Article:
Admittedly, the only fun to be had in Mugen Souls Z is in its battles, but they are absolutely inundated with a ridiculous number of systems. I should first note that many of these unlock at a Final Fantasy XIII rate, but by contrast, the learning method is nowhere near as strong. Whenever something new is unlocked for the player, the game literally displays what looks like a manual page with a few lines of description. These “tutorials,” if you’d even call them that, are then not even accessible unless you return to the main hub, the G-Castle, so if you wish to recall any of the million different systems on the world map or battlefield, you’re shit out of luck.
I’d honestly have been fine with a few of these things, but it feels like the developers threw as much as they could into the pot in the hopes that players would find something flavorful. There are Ultimate Soul moves which attack every enemy, Damage Carnivals which increase post-battle bonuses each time a meter is filled, chained special moves that employ multiple party members to cause high damage, Fever Mode which increases Blast Off potential after players break crystals, space battles involving G-Castle’s robot form, and it goes on and on. All of these things have their own meters and individual points requirements—SP, Mugen Points, Power Points, Fever Stars, G-up, etc.—and all of them left me wishing for just one complex battle system that’s easy to approach and fun to master.
One of the useful but also most reprehensible systems involves [groan] Fetish Poses. Fetish Poses. Let that sink in while I explain their purpose. The basic idea is that Syrma has the ability to “peonify” enemies, turning them into Shampurus, increasing Mugen Points and powering up G-Castle. Peonifying enemies will also cause Syrma’s coffin to deploy health and buffers during battles.
Syrma accomplishes this by literally seducing enemies. By pushing the Captivate button, you are given a selection of seductive poses to use with varying degrees of success. Syrma can also transform her body and personality into one-dimensional archetypes, such as Hyper, Ditzy, Sadist, or Bipolar, which enhance her ability to seduce specific enemies with specific Moe affinities. These Fetish Poses can also be used to seduce the crystals and various places in each world with clues like “It’s into complicated girls.” or “It likes to be dominated.”
So to be clear, Syrma, who despite being an old god has the body of a well-endowed teenager, must use her body and sexuality to seduce non-humanoid creatures and animals into her employ. These poses often involve her laying on the ground with her legs spread apart or bending away from the viewer to flash her lace panties. Depending on the stat-increasing clothing she is wearing, more of her body may be exposed, though never to the extent of fully exposing a breast or her genitals.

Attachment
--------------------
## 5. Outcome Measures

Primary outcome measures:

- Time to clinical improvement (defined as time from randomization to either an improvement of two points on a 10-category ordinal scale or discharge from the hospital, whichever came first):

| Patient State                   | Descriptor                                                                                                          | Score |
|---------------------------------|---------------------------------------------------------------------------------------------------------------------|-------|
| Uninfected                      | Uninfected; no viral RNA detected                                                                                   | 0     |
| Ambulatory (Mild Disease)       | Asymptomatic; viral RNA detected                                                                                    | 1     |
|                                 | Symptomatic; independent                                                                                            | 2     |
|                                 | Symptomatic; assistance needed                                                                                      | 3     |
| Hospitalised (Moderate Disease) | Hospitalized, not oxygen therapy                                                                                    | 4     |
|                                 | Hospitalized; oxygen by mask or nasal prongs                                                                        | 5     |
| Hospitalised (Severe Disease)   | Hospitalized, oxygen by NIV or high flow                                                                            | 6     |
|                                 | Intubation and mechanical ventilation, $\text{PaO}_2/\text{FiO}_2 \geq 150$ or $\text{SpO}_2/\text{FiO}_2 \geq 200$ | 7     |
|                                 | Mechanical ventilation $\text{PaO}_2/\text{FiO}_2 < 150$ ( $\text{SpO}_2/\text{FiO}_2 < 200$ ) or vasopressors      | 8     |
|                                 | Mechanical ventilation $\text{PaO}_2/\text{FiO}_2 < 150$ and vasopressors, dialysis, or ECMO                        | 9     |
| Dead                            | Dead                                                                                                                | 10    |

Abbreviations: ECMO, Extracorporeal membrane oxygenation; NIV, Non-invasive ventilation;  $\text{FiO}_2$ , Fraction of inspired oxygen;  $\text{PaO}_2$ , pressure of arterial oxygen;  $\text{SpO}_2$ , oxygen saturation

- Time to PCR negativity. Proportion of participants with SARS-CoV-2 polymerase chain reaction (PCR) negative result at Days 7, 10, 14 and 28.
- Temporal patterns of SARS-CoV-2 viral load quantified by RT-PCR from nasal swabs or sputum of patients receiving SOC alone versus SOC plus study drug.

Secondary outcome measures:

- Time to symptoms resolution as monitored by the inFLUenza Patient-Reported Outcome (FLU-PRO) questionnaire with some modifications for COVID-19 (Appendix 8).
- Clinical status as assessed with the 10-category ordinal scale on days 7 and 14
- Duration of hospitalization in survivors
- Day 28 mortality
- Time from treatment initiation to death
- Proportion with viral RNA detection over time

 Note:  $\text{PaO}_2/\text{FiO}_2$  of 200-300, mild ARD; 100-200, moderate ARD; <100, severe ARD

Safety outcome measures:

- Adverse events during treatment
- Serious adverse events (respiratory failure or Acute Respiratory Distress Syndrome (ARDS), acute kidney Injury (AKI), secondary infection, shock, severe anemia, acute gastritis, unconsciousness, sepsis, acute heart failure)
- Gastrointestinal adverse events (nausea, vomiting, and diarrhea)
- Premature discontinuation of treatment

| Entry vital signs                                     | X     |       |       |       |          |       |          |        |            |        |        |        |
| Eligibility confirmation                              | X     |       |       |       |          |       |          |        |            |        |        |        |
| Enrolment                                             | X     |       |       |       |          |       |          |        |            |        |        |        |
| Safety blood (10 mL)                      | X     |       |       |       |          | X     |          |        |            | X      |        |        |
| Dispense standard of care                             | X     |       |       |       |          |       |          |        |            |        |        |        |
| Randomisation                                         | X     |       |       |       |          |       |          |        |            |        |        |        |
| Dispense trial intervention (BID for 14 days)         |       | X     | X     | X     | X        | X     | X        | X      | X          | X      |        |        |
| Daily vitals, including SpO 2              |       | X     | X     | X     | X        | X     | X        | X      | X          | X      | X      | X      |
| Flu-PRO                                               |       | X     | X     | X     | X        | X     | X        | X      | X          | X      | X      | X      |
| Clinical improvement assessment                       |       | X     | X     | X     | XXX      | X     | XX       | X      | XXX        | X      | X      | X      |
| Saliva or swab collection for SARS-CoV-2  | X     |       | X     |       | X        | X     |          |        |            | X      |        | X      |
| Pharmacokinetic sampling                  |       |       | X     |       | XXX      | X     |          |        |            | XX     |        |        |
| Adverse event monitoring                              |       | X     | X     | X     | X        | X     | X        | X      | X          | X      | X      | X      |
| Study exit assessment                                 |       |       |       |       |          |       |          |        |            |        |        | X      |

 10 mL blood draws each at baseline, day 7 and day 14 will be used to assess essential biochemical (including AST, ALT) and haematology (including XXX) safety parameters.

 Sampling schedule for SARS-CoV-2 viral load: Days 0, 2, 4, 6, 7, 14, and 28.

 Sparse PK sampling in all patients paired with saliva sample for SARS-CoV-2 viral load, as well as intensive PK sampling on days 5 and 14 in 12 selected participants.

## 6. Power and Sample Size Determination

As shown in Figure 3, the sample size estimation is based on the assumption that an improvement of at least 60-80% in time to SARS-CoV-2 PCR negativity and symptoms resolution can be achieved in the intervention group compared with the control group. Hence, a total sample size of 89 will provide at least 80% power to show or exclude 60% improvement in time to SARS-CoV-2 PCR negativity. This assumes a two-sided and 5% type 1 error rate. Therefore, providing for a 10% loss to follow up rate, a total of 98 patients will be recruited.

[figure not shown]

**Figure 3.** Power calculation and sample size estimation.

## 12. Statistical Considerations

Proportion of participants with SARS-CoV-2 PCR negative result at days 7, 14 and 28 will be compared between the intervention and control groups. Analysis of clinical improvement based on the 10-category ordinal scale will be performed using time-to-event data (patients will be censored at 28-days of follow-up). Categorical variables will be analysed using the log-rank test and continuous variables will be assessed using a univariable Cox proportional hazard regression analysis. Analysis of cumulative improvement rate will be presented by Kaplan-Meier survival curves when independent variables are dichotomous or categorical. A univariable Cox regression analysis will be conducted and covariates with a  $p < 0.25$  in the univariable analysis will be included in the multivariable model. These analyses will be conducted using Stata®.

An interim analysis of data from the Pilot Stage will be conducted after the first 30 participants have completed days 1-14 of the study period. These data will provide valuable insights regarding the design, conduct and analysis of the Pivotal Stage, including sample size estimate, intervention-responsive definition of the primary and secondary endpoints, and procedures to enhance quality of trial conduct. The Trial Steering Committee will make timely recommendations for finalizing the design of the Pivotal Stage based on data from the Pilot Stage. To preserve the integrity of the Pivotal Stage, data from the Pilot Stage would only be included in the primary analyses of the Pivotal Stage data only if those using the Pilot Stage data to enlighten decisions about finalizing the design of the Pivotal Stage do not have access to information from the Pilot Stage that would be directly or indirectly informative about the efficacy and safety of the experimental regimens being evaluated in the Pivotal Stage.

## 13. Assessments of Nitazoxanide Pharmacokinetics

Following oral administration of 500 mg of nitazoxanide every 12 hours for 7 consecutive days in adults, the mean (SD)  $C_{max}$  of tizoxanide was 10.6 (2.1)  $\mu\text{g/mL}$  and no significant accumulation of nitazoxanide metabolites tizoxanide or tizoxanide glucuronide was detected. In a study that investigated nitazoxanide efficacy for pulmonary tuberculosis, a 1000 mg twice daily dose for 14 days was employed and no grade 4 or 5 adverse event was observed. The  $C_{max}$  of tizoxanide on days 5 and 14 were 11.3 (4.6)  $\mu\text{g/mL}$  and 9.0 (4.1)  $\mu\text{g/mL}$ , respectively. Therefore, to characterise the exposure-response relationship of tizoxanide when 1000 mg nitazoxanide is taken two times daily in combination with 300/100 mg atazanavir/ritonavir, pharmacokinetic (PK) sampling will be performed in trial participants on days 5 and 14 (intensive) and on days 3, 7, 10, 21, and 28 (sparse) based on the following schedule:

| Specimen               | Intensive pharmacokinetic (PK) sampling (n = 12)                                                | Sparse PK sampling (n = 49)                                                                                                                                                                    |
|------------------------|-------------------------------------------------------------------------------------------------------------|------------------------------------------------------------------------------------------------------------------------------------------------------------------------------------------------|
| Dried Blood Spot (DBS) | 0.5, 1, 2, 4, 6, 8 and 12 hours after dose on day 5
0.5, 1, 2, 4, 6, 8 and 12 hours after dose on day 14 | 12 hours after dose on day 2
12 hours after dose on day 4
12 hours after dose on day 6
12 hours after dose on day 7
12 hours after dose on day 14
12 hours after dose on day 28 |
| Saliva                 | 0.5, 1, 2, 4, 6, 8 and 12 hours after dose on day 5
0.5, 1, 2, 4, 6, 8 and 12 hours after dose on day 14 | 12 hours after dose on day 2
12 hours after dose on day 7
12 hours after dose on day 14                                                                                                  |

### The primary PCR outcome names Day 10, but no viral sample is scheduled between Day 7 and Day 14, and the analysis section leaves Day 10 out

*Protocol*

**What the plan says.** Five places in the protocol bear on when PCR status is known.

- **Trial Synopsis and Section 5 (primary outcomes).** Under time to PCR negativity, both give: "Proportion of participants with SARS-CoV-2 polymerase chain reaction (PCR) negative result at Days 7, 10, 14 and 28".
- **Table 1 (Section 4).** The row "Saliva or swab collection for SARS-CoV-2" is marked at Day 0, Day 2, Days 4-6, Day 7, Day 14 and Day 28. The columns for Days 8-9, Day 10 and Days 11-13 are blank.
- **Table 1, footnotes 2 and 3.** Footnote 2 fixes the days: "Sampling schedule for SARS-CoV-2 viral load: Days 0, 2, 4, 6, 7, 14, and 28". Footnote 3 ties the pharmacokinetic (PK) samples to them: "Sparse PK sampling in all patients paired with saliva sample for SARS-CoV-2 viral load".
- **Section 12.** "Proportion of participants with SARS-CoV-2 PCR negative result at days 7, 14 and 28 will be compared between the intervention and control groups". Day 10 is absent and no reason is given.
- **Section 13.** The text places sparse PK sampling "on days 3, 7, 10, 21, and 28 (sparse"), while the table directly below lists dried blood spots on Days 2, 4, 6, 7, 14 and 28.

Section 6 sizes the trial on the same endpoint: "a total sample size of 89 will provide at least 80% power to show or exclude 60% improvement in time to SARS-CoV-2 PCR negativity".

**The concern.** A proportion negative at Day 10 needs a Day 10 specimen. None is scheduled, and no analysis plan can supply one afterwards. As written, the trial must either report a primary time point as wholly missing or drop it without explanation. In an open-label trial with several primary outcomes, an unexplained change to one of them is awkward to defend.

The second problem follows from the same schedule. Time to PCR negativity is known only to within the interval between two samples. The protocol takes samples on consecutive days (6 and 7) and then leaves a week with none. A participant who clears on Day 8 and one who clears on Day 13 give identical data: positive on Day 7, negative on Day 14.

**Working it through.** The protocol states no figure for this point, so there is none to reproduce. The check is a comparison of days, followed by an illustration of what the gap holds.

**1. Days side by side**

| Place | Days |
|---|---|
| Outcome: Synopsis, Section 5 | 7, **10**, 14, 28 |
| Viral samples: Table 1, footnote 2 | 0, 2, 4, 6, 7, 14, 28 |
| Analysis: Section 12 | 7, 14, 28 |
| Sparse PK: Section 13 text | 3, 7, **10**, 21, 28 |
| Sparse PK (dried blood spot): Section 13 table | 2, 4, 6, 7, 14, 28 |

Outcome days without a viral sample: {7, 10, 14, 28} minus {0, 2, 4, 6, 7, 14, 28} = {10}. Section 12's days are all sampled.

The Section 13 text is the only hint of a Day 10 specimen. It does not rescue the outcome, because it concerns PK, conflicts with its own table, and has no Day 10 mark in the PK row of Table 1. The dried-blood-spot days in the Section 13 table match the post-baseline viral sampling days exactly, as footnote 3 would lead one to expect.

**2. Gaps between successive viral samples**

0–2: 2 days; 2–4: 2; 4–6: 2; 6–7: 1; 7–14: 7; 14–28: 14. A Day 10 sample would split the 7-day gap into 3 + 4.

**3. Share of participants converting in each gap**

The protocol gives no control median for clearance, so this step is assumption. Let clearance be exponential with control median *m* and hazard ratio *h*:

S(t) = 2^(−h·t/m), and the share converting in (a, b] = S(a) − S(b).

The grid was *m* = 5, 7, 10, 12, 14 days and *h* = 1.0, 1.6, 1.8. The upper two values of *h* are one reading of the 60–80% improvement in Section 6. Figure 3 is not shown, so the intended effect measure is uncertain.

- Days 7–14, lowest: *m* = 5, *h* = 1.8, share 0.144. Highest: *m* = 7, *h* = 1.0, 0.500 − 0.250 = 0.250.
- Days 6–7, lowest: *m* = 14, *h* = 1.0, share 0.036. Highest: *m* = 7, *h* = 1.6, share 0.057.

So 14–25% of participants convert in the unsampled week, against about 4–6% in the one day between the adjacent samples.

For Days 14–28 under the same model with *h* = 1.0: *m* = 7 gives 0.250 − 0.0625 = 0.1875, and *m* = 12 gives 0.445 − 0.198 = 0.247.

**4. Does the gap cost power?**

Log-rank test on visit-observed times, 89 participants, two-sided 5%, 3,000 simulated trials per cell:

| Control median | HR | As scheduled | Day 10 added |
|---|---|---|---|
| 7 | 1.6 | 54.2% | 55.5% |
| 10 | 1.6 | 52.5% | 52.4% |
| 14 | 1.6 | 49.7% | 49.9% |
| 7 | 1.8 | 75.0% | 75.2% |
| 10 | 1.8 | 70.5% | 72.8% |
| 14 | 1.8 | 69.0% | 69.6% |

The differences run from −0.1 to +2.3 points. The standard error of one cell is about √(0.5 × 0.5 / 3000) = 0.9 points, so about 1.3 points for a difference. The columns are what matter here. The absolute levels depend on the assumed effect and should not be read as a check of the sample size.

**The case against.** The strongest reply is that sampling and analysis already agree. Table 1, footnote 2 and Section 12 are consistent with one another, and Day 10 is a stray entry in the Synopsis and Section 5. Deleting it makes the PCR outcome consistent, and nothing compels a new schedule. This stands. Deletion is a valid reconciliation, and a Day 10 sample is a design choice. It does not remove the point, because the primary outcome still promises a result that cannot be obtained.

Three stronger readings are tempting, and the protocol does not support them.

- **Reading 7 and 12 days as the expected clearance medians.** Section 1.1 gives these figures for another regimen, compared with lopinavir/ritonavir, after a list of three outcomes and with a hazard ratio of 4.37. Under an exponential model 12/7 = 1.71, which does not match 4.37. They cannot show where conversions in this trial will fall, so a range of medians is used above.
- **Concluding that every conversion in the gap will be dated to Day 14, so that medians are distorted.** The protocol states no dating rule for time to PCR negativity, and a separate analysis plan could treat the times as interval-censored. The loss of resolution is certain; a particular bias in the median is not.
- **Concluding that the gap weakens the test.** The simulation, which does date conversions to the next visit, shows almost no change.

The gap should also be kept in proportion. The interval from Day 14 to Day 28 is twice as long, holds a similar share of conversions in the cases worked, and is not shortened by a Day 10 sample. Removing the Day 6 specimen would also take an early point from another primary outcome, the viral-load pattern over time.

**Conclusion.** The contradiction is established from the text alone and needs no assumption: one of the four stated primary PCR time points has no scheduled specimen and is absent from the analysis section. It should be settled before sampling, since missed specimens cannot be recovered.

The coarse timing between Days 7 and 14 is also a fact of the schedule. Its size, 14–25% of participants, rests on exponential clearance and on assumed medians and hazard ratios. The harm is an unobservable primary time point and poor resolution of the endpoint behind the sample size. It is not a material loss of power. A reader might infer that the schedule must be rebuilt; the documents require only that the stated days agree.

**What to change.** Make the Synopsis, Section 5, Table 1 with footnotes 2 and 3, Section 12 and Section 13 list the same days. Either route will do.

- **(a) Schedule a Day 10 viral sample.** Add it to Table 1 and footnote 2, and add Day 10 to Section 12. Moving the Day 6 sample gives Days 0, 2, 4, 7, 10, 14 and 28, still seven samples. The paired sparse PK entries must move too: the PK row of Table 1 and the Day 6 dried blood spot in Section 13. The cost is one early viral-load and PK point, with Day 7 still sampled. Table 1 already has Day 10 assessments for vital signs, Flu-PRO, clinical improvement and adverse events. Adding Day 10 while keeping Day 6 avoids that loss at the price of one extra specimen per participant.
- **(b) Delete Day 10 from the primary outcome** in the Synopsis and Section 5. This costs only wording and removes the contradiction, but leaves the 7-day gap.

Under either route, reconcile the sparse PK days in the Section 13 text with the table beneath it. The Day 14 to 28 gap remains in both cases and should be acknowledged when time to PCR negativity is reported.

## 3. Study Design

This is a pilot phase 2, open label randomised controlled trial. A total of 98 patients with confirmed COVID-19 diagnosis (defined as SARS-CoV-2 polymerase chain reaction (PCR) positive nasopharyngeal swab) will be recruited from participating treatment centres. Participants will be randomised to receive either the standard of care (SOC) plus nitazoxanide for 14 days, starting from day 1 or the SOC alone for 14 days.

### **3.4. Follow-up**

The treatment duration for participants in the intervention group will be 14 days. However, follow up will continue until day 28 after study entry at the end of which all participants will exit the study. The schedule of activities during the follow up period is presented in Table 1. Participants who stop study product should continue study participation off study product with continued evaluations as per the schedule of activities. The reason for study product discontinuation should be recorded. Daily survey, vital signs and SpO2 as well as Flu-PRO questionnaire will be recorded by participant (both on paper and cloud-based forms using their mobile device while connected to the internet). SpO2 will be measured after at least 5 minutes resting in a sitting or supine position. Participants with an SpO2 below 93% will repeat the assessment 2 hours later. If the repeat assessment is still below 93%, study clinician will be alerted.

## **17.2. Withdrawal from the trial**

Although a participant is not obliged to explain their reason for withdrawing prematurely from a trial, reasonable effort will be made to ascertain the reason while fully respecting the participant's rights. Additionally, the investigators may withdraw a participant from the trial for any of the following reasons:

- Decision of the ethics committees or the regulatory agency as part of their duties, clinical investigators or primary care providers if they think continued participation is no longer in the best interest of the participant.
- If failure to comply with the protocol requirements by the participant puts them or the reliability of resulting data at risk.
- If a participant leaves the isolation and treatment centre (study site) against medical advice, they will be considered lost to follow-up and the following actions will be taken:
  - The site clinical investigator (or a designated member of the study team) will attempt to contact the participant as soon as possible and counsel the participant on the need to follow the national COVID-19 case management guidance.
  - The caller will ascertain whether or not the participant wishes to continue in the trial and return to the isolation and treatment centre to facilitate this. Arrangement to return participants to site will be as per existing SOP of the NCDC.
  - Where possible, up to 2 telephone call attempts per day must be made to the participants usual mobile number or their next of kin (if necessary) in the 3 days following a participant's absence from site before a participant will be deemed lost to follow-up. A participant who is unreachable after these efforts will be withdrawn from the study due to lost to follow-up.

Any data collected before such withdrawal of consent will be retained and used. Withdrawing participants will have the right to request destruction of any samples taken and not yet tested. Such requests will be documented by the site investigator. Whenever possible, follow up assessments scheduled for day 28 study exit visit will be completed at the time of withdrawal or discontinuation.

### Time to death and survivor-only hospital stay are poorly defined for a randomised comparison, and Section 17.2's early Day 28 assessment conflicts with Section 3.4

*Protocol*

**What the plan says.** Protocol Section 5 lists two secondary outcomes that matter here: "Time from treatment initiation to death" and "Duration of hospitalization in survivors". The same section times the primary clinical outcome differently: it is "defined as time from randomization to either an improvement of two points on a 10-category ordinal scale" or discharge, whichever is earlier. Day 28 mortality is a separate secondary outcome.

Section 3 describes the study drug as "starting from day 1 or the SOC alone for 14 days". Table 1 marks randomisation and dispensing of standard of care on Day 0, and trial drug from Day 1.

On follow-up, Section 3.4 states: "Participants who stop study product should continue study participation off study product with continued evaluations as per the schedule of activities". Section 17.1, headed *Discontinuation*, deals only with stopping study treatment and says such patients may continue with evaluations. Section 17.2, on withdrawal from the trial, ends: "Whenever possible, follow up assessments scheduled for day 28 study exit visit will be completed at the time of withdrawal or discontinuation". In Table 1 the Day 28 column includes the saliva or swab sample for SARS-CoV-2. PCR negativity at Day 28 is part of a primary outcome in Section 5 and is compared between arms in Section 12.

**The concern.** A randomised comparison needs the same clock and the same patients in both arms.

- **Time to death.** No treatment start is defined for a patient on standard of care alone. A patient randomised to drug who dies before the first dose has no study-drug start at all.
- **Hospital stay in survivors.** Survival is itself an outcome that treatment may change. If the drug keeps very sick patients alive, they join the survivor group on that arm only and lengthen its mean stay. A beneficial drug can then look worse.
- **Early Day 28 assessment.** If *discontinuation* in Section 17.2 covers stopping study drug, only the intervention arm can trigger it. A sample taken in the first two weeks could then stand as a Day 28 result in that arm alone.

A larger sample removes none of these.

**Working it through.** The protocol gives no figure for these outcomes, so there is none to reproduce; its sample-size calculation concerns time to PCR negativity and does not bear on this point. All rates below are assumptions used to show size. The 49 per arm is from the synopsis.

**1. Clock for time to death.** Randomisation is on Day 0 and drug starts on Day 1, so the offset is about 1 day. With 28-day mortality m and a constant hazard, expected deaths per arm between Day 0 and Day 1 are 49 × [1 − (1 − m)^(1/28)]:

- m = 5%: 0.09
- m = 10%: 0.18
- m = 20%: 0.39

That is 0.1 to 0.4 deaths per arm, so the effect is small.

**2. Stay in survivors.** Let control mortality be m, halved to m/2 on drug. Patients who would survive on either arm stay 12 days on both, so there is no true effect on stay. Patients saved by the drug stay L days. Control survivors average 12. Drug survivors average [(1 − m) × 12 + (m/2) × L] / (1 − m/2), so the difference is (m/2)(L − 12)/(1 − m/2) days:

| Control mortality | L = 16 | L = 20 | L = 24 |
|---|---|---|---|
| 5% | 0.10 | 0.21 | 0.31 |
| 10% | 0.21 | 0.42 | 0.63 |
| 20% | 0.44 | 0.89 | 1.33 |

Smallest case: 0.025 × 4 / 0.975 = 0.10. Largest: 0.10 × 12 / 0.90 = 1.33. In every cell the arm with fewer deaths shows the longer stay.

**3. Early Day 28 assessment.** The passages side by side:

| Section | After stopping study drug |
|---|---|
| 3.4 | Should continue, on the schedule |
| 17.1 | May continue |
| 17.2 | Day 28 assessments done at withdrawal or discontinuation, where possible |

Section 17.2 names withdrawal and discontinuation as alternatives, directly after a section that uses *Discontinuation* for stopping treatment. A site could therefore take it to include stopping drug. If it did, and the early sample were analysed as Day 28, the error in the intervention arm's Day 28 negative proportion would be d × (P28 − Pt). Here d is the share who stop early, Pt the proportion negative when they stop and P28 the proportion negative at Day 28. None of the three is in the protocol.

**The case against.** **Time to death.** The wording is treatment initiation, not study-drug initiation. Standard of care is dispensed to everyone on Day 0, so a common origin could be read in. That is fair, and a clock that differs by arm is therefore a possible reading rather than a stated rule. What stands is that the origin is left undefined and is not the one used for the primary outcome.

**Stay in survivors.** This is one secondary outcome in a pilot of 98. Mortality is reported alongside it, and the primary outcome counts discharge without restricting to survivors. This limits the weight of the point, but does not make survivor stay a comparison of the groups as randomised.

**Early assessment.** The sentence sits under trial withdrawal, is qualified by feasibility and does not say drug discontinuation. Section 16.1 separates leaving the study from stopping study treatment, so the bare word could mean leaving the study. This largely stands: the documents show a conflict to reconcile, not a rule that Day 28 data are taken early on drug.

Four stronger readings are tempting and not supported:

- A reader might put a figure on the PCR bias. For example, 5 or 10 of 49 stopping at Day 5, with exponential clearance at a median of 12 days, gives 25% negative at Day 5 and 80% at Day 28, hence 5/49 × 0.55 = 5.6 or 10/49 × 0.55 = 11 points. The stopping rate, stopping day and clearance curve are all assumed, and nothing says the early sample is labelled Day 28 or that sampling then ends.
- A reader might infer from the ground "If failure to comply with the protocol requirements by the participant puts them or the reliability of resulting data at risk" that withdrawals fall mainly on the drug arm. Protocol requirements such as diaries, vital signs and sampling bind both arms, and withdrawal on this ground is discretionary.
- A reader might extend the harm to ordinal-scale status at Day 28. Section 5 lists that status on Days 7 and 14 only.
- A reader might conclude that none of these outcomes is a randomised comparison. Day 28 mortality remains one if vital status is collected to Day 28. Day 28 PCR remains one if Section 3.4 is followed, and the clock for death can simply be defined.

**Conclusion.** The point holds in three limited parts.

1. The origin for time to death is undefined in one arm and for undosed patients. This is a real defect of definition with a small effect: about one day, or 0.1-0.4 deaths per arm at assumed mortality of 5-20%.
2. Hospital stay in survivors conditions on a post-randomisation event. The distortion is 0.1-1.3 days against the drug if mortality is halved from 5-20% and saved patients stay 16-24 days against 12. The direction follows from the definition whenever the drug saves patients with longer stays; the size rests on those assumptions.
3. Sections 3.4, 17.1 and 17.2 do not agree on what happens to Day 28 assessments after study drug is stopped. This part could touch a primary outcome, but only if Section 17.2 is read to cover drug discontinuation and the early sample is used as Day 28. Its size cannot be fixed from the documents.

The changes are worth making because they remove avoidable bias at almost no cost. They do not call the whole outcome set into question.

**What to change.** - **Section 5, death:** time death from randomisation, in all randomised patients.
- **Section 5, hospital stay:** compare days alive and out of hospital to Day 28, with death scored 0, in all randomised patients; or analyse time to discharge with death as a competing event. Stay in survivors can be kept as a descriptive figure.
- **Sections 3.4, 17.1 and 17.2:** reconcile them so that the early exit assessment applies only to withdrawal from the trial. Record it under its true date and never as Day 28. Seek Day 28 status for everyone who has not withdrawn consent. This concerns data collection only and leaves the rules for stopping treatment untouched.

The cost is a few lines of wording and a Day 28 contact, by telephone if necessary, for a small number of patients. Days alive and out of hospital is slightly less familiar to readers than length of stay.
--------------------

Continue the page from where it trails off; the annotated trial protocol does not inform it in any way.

Mugen Souls Z relies heavily on underboob, sideboob, and boob windows to get the job done, but this is not the full extent of the overt sexism, fetishism, or hypersexualization. Absorbing powers from other gods always results in a female character being thrown in the coffin where she is groped by slimy, ectoplasmic tentacles as she expresses discomfort while her body is often tortured and exposed for players. This happens regardless of perceived age: The first god appears to be about 9 years-old, yet you still see her panties, and another teenage-ish character is molested while the male god she is trapped with orgasms to her cries. Each of these scenes is proceeded by a sauna scene where clouds of steam strategically cover nipples.
I am, frankly, disgusted and embarrassed by this game and the playful nature it tries to assign to supernatural sexual assault and exploitation of prepubescent girls. It mars what could otherwise be a par grinding RPG experience, however over-complicated and silly it is at times. Whereas some developers joke about how many cups of coffee were consumed during development, I’m sure Compile Heart is keeping its tally on the number of tissue boxes and lube they consumed a secret.
Copy provided by publisher. Exclusive to PS3.